In Fig. 1 we visualize the spatial distribution of dust grains of two different sizes (10 µ m - filled triangles, 100 µ m - empty squares) obtained numerically integrating the orbits of [FORMULA] 700 particles for a timespan of 5 103 years. The initial orbital elements of the grains have been computed with the Fulle's model assuming an isotropical emission geometry. The positions of the particles are projected on the x-y plane, i.e. the ecliptic plane of J2000. The spreading of the grains around the comet orbit is due to repeated encounters with both Jupiter and, to less extent, Saturn. The contribution of Saturn can be inferred from Fig. 2a where the orbital elements of the grains are plotted together with the Tisserand invariant of the comet at different evolutionary times (1 103, 5 103 and 2 104 years). Jupiter is the main perturbing planet and in fact initially the particles shift along the invariant line, but also Saturn influences the orbits of the grains scattering the particles around the invariant. The amount of spreading is increased significantly after 2 104 while about 7% of the initial grains have been ejected out of the Solar System. This percentage increases to 17% after 5 104. We conclude that only 1% of dust grains emitted by P/SW1 reaches the Sun distance of 1 AU and contributes to the inner zodiacal cloud. About 80% of the grains are spread in a wide region outside 4 AU and are slowly ejected from the Solar System if they are not destroyed on a shorter timescale by collisions. In Fig. 2b the orbital evolution of grains from P/SW1 is computed including in the P-R drag the non-radial term. In this case the ratio between the corpuscular and radiation drag forces is about 1 and, as a consequence, a faster orbital decay is expected. Comparing Fig. 2a with Fig. 2b (only 300 particles have been integrated in the simulation of Fig. 2b against the 800 in Fig. 2a), we see that when the drag is stronger ( Fig. 2b) few particles detach from the Tisserand invariant line, and so from the Jupiter gravitational influence, and drift toward the Sun under P-R drag. However the percentage of grains which escape from the Jupiter influence and evolve only under P-R drag is very small and we can assume that the P/SW1 cometary grains are not sensitive to the drag model.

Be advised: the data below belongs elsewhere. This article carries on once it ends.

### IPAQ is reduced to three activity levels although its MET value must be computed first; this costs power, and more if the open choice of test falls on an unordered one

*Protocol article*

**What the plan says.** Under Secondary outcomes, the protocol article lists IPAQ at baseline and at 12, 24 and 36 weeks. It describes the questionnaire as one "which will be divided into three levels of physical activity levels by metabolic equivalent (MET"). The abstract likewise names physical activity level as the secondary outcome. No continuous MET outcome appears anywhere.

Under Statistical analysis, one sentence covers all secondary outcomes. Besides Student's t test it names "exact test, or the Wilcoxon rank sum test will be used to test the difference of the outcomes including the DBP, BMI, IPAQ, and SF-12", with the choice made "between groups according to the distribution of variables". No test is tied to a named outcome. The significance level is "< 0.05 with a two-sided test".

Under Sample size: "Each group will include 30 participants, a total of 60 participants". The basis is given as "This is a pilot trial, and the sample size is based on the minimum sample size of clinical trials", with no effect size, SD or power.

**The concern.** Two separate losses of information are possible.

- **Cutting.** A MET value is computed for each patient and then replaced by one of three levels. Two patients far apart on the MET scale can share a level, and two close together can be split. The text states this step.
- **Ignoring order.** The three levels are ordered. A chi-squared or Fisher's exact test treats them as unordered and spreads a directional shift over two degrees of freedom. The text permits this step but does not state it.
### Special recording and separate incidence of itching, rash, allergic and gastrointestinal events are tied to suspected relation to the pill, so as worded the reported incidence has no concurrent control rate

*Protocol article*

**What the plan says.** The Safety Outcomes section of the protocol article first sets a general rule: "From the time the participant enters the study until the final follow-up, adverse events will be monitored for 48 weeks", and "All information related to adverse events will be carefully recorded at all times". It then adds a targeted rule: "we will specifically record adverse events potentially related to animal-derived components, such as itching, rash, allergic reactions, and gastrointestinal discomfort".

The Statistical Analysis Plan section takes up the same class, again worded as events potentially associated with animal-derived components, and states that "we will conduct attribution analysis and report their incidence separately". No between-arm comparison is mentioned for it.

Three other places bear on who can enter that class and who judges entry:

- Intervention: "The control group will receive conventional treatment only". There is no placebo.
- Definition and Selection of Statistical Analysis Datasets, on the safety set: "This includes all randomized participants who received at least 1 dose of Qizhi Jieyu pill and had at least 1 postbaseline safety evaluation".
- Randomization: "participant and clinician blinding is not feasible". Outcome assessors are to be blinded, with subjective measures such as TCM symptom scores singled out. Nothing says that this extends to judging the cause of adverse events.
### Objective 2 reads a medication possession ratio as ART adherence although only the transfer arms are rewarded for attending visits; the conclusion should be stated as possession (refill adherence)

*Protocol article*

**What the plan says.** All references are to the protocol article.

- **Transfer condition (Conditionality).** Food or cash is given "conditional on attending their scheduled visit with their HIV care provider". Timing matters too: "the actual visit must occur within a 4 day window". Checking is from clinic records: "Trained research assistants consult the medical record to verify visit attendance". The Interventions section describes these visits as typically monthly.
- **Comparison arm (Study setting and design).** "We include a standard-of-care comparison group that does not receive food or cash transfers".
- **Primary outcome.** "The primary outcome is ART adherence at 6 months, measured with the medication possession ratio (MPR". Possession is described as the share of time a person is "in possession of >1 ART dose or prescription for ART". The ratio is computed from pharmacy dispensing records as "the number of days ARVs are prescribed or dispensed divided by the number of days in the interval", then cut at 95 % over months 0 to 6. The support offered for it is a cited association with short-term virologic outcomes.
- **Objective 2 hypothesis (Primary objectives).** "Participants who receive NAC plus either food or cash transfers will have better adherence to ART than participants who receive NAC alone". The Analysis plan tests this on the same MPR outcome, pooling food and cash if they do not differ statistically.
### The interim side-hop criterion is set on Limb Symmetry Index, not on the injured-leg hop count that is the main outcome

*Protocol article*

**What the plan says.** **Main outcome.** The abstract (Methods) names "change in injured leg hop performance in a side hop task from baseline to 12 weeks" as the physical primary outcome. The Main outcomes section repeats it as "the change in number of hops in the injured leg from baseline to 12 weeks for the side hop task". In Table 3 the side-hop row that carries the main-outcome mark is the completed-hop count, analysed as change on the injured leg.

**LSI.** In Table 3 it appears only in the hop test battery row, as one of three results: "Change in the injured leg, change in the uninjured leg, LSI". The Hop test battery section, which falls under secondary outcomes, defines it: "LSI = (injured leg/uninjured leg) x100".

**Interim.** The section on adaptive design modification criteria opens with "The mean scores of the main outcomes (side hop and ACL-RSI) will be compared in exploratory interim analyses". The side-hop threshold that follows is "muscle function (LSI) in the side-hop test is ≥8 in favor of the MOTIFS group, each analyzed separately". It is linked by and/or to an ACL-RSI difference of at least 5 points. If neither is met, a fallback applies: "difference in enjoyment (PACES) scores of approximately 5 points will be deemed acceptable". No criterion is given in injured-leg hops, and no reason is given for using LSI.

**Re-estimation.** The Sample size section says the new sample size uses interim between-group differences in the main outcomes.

[FIGURE] Fig. 1. Spatial distribution of dust grains emitted by comet P/SW1 at the 1989 perihelion passage. The orbits of the particles have been integrated for 5 103 years after the ejection. Filled triangles represent 10 µ m size (diameter) grains, empty squares 100 µ m size grains
[FIGURE] Fig. 2a. Orbital distribution of grains in the a-e plane compared with the Tisserand invariant curve, at different evolutionary times (1 103, 5 103, and 2 104 years), for P/SW1.